HOWLEY’S Quay looks in line for a major facelift with Shannon Development boss Dr Vincent Cunnane confident of a “positive” funding announcement that could transform the riverside from the Shannon Bridge to Poor Man’s Kilkee.
Together with Limerick City Council, Shannon Development is looking to draw down Government funds to remodel Howley’s Quay with boardwalks and street furniture along the lines of completed works across the river at O’Callaghan and Clancy Strands.
“We have been working with the Council on developing a plan that would see something similar to what happened at O’Callaghan Strand on the other side of the river,” Dr Cunnane said at the Strand Hotel as Shannon Development published its annual report for 2010.
Planning has already been granted under a Part 8 application and all that remains is for the funding to be agreed.
“That has gone in and has gone through several layers of decision-making. So we believe that it will be announced very shortly in a positive sense. You will have boardwalks facing on to the river, getting the river as a focal point with boardwalks from Shannon Bridge to Sarsfield Bridge and then all the way up to the castle.”
Funds will be drawn from the same scheme that saw €4.7 million granted by Failte Ireland for the redevelopment of King John’s Castle. Shannon Development is committing an additional €1 million of its own resources for the King John’s project, which will include a new Limerick-themed interactive visitor centre at Castle Lane.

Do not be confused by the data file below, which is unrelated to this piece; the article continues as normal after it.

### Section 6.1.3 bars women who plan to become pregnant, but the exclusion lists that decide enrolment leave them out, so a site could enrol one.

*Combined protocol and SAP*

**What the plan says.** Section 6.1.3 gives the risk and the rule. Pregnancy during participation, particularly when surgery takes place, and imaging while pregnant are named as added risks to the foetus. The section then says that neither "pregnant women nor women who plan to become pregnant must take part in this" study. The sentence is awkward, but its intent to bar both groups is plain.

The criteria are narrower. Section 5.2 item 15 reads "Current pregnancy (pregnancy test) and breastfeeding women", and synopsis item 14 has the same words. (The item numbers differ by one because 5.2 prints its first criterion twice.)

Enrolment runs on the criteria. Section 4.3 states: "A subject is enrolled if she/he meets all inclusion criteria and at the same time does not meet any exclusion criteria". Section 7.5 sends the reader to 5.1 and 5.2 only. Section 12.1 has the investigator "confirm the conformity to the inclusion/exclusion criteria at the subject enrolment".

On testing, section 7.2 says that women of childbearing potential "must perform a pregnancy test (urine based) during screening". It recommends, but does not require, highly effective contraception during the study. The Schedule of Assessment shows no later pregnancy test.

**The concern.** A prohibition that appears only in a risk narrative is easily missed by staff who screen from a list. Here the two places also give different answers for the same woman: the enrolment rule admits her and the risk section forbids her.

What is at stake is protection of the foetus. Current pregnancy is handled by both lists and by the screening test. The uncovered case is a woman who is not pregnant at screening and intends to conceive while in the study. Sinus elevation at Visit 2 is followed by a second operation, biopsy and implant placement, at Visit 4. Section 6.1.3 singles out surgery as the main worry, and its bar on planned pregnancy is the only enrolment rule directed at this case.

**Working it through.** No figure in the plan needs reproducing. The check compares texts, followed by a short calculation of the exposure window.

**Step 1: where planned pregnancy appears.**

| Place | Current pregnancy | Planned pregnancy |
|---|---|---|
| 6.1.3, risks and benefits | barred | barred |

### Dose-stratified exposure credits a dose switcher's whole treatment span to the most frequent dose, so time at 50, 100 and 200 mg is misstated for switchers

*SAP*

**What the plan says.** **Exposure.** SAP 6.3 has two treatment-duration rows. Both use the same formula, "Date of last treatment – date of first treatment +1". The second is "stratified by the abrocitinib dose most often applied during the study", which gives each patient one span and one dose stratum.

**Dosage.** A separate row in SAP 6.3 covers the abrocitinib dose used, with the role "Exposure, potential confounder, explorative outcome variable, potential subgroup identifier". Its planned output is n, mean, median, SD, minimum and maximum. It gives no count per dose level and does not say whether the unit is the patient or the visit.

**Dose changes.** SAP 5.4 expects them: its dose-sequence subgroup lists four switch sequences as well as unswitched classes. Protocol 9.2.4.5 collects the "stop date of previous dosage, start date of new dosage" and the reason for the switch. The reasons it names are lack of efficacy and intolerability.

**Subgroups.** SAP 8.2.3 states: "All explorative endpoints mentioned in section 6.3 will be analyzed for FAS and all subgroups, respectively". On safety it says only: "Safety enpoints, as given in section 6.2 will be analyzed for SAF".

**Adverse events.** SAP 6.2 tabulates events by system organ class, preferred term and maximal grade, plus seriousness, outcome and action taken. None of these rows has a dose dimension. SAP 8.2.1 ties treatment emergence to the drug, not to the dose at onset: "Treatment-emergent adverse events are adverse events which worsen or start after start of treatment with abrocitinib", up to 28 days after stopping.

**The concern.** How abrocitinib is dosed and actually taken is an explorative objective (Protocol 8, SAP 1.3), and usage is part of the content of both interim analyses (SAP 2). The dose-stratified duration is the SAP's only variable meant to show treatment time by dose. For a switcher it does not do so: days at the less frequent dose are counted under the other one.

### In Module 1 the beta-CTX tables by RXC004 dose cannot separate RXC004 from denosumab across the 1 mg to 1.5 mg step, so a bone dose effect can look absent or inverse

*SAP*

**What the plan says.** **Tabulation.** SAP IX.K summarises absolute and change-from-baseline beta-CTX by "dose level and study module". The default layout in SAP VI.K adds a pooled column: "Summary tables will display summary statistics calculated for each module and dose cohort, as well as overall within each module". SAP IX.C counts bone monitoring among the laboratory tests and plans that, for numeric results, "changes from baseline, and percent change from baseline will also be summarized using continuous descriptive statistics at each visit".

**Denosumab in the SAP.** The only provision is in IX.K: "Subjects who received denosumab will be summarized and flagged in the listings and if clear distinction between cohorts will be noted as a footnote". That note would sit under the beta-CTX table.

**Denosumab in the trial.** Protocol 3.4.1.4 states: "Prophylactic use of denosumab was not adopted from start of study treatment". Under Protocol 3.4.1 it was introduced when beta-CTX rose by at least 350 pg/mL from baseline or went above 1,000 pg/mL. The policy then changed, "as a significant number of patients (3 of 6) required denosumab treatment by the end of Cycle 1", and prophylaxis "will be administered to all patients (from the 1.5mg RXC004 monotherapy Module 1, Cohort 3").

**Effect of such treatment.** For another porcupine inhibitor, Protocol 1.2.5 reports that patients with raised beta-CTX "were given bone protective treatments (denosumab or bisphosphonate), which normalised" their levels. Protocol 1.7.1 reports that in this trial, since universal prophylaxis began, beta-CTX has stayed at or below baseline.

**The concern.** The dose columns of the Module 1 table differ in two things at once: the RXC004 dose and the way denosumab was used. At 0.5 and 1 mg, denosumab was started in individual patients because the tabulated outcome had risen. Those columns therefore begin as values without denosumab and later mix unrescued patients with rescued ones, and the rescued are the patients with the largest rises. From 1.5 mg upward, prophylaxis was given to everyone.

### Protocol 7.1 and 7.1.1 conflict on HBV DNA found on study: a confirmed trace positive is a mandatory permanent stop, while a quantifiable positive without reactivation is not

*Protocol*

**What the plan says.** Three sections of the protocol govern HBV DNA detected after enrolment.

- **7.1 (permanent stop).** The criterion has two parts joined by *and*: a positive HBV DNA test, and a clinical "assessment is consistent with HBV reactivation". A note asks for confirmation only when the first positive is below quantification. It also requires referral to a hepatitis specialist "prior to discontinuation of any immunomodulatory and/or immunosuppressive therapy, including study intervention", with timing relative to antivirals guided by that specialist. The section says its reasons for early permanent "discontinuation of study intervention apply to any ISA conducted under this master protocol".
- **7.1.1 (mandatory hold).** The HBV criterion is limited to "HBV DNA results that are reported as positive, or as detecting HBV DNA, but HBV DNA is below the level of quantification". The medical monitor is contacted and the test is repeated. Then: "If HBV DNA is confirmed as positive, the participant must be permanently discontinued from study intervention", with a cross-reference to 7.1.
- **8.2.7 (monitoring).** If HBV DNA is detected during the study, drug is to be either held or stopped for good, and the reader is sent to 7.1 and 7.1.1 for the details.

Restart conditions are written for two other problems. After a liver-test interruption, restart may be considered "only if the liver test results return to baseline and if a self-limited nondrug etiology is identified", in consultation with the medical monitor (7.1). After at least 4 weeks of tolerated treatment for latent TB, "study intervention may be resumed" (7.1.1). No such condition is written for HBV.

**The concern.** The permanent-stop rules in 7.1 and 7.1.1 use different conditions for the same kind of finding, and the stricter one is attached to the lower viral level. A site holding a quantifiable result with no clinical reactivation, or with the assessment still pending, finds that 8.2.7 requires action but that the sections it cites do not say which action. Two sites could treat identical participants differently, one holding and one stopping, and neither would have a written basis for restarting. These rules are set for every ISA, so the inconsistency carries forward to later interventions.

“This is a 21st century product for an old castle and we hope to have that finished in time for the 800th celebrations of the castle next year,” Dr Cunnane said of the King John’s project, adding it was hoped to double the number of visitors to the castle following its completion.
An estimated 40 jobs will be created during the construction phase and 17 full-time jobs once work is complete in 2012. A design team to carry out work on the project is expected to be announced shortly.
An all-new King John’s should see a continuation of the upward trend in tourism revenues Shannon Development is reporting so far in 2011.
Shannon Development’s own Bunratty Castle had seen a 10 per cent increase in visitors admitted and banquets booked while there were also reports of “double-digit” growth at attractions such as the Cliffs of Moher and local golf clubs.
The increase is not solely attributable to the volcanic ash crisis that caused tourist numbers to collapse in April and May of 2010 as January and June of this year had also seen growth, said Dr Cunnane.